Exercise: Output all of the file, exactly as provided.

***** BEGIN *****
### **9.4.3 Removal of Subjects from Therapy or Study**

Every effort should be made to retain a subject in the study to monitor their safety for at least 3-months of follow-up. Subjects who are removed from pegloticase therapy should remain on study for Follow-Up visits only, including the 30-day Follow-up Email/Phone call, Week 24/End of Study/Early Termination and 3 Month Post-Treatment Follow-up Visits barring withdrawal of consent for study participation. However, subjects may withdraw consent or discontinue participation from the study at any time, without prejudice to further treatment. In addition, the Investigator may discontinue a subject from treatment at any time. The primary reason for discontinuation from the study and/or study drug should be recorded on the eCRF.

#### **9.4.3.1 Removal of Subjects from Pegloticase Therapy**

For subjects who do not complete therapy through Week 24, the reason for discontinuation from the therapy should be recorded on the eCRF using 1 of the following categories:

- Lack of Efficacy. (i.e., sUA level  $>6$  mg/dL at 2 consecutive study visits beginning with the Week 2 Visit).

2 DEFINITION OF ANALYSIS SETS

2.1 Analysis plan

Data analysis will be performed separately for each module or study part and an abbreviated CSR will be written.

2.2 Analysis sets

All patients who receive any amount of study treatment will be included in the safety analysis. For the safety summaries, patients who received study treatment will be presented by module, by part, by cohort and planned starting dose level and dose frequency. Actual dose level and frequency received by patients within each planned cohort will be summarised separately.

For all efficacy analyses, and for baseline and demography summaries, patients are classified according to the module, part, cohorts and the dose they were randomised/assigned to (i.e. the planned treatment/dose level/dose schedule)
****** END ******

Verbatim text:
### **9.4.3 Removal of Subjects from Therapy or Study**

Every effort should be made to retain a subject in the study to monitor their safety for at least 3-months of follow-up. Subjects who are removed from pegloticase therapy should remain on study for Follow-Up visits only, including the 30-day Follow-up Email/Phone call, Week 24/End of Study/Early Termination and 3 Month Post-Treatment Follow-up Visits barring withdrawal of consent for study participation. However, subjects may withdraw consent or discontinue participation from the study at any time, without prejudice to further treatment. In addition, the Investigator may discontinue a subject from treatment at any time. The primary reason for discontinuation from the study and/or study drug should be recorded on the eCRF.

#### **9.4.3.1 Removal of Subjects from Pegloticase Therapy**

For subjects who do not complete therapy through Week 24, the reason for discontinuation from the therapy should be recorded on the eCRF using 1 of the following categories:

- Lack of Efficacy. (i.e., sUA level  $>6$  mg/dL at 2 consecutive study visits beginning with the Week 2 Visit).

2 DEFINITION OF ANALYSIS SETS

2.1 Analysis plan

Data analysis will be performed separately for each module or study part and an abbreviated CSR will be written.

2.2 Analysis sets

All patients who receive any amount of study treatment will be included in the safety analysis. For the safety summaries, patients who received study treatment will be presented by module, by part, by cohort and planned starting dose level and dose frequency. Actual dose level and frequency received by patients within each planned cohort will be summarised separately.

For all efficacy analyses, and for baseline and demography summaries, patients are classified according to the module, part, cohorts and the dose they were randomised/assigned to (i.e. the planned treatment/dose level/dose schedule)